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Cows at the dairy farm operated by Dean Strauss, with his family and other partners, have changed over the years. They started with Holsteins and gravitated to Jerseys for their milk’s value in cheesemaking and then moved to animals like this one derived from a three-way crossbreeding program.<br />

Cows at the dairy farm operated by Dean Strauss, with his family and other partners, have changed over the years. They started with Holsteins and gravitated to Jerseys for their milk’s value in cheesemaking and then moved to animals like this one derived from a three-way crossbreeding program.
Photo By Jan Shepel

Ag board tours Majestic Crossing Dairy

Sept. 19, 2013 | 0 comments


The traditional red barn farm with its 52 stalls is just a stone’s throw away from the new freestall dairy where Dean Strauss provided a tour for members of the ag board last week.

When he was growing up his family "was a big believer in switching cows" he said with a smile. "I don’t remember milking 50 cows."

His dad still lives at that farmstead across the country road from the new operation. The dairy had grown to 120-140 cows with the addition of a small freestall barn but his dad wondered what would wear out first, the stanchions or his knees.

When Dean got out of college in 1993 he went into dairy consulting work but a few years later he came back home and the family began using a flat barn parlor for milking anywhere from 250-270 cows.

With a creek running right behind the farmstead the Strausses began wondering if it was environmentally the right thing to do to expand in that location.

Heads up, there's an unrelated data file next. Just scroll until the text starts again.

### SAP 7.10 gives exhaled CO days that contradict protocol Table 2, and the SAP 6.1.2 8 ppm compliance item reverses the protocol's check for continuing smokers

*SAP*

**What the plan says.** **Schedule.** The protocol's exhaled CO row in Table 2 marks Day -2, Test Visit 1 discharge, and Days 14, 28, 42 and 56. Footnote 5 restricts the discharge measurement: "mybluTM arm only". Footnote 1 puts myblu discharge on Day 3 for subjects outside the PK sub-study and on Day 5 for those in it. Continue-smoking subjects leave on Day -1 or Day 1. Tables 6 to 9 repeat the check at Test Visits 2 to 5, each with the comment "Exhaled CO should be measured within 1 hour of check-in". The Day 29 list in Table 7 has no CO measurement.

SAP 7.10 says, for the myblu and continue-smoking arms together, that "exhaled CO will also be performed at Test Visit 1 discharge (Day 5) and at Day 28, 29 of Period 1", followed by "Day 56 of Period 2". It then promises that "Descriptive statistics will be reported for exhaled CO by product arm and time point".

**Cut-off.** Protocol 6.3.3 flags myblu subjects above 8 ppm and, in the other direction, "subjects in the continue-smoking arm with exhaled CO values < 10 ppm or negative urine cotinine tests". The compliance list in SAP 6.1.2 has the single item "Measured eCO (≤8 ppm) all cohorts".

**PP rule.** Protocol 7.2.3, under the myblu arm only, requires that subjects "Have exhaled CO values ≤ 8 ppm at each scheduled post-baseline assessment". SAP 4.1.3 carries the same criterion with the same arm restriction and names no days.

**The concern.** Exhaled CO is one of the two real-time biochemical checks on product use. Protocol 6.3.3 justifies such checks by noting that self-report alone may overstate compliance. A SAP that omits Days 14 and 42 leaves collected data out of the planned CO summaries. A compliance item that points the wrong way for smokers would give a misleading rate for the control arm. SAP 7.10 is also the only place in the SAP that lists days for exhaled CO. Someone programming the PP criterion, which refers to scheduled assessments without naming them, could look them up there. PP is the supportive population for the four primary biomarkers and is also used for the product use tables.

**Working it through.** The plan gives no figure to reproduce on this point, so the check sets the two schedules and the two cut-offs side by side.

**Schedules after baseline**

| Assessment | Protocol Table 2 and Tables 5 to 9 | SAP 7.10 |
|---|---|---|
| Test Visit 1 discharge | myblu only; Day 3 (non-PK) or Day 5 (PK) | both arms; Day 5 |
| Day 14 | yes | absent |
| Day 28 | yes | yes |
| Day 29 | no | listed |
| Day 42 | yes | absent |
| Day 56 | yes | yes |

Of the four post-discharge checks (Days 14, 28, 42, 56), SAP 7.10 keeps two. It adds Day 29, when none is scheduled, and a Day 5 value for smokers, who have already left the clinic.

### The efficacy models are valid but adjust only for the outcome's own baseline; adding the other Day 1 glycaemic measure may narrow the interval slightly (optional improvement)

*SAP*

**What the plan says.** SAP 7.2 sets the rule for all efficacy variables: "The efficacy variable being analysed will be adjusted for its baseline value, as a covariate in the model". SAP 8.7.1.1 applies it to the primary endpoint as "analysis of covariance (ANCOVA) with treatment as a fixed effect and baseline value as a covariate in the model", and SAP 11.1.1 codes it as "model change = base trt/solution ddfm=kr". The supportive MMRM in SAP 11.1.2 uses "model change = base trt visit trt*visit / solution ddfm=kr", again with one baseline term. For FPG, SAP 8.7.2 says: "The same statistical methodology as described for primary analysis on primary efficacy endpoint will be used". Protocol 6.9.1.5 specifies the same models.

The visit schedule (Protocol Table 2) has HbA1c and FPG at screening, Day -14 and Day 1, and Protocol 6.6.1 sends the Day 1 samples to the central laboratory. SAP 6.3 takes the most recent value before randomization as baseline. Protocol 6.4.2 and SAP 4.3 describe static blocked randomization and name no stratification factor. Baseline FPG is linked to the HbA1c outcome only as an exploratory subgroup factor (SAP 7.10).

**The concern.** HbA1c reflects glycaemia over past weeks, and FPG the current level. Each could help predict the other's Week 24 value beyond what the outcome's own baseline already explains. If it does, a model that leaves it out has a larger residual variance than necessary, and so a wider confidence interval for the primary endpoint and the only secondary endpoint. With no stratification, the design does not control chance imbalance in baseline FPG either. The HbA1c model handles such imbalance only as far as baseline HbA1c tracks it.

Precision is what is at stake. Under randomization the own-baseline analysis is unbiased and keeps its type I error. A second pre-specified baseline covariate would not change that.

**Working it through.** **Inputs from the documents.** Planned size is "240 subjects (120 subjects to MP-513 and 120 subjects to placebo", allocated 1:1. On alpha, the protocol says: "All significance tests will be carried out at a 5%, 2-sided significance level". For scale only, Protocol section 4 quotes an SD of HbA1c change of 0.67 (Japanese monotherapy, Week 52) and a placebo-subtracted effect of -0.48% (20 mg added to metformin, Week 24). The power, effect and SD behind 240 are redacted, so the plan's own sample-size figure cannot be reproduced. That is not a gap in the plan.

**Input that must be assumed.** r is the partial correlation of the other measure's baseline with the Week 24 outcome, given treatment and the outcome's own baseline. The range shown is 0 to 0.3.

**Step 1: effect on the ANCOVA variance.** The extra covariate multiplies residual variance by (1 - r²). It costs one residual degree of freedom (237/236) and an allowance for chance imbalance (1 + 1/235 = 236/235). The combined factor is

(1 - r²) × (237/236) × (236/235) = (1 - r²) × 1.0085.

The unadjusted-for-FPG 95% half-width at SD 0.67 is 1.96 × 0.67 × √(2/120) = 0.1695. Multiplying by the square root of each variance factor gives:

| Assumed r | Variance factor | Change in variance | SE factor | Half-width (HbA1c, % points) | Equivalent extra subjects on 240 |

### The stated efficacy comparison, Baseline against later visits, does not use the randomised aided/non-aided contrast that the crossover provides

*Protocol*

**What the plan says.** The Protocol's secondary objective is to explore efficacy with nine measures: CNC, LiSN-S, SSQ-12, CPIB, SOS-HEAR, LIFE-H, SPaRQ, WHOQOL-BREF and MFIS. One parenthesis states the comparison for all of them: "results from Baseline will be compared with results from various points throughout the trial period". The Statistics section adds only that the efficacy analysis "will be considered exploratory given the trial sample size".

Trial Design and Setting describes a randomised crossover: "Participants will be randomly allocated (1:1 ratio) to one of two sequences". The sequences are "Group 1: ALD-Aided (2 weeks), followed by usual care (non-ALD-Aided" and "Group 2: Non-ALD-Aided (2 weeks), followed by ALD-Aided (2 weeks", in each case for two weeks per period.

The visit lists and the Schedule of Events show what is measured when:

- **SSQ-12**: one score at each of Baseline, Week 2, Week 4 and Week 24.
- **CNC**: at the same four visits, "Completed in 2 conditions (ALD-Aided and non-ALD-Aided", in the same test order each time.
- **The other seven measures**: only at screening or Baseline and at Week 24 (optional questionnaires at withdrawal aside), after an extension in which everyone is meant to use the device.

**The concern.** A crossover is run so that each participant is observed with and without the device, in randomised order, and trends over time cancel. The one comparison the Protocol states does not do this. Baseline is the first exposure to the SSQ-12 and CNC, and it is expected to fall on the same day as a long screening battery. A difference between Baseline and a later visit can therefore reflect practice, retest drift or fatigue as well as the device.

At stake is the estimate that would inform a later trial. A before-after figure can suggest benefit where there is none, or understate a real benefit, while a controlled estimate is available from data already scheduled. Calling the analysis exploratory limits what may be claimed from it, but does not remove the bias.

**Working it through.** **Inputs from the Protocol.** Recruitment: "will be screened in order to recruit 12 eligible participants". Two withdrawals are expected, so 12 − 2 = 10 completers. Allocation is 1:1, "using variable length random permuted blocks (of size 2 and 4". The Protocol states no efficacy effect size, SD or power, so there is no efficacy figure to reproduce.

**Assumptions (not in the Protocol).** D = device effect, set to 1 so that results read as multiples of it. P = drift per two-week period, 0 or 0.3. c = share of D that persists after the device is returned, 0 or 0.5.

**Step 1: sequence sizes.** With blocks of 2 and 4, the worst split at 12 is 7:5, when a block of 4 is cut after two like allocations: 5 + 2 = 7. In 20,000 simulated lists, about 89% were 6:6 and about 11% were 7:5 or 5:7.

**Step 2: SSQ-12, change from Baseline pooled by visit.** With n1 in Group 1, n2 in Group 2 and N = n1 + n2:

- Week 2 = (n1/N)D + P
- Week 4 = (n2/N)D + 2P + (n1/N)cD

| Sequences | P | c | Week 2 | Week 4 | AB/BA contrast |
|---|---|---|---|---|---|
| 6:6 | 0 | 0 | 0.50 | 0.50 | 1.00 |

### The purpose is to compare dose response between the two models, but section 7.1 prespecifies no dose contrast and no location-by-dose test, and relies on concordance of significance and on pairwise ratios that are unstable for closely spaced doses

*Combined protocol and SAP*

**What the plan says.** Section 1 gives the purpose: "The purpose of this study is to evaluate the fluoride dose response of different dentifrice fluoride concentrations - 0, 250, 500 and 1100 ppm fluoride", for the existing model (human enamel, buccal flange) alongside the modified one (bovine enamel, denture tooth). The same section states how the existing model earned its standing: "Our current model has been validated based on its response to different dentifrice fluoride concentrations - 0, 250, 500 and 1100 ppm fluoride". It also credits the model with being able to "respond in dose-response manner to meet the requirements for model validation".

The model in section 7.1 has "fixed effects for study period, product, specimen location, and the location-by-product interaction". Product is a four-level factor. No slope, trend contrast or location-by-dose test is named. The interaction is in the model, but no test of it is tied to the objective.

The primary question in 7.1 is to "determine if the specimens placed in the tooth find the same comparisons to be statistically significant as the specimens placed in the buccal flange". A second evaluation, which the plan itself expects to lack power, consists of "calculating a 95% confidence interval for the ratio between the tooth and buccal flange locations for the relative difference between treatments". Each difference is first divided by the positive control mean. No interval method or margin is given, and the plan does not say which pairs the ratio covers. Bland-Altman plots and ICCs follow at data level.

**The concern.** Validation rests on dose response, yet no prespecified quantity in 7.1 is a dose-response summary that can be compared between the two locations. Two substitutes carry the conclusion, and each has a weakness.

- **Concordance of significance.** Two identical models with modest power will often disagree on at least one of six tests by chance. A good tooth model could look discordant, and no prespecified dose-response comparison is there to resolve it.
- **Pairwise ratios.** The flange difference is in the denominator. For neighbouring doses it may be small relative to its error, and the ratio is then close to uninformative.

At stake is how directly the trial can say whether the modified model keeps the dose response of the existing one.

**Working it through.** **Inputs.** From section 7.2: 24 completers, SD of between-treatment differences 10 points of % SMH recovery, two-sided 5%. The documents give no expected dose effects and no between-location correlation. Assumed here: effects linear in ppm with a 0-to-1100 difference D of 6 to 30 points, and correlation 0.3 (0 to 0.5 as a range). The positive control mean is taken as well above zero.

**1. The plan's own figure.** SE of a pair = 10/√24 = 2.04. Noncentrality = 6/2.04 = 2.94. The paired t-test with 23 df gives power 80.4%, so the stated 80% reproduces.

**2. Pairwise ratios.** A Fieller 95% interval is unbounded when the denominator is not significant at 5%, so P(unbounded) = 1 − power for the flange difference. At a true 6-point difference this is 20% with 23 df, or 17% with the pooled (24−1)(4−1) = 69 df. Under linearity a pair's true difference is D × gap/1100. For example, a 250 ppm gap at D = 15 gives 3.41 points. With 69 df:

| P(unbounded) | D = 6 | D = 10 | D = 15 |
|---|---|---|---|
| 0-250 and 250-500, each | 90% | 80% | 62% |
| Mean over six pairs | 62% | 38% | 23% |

They decided to build new on top of the hill across the road, breaking ground in June 1998, just in time to catch a nine-inch rainfall in August, he recalled ruefully.

Since that time the farm has grown its herd and added to its facilities. They started with the herd they brought over from the home farm and then added new animals, upping the herd count to 550, then 650.

They then hovered around 700, unsure if they wanted to go into the size herd that would put them under added regulation as a confined animal feeding operation (CAFO.)

"Then in 2009 the economy tanked and we decided we would build and went over 900 cows. Construction companies were extremely eager for the business."

Adding to the decision was the fact that springing heifers had been selling for $2,500-$2,700 but when the economy crashed, they were going for $1,000, he said.

The Strausses also added several partners to the operation. Three partners up the road had their own dairy. One left and the other two partners joined with the Strausses. With the joining of Highland Crossing farm and Majestic Meadows, the joint operation became Majestic Crossing Dairy.

Their farming operation includes cows at two barns along with 3,000 acres of cropland in the area. There are 900 cows at one farm and 1,000 at the other.

While Dean is the managing partner in the farm, his brother Darren takes care of the animals and the people who work for them. Their dad is "still pretty involved" in the day-to-day operation of the farm too, he said.

Strauss, who just joined the policy board for the Department of Agriculture, Trade and Consumer Protection in May, said he feels strongly about showcasing their farm to visitors. As a milk supplier to Sartori, he often brings customers here to show them how the milk is made.

As a larger operation in an urbanizing area, Strauss said there is a tradeoff. They have to deal with heavy traffic at times "but I can get a pizza delivered here. You don’t get that everywhere.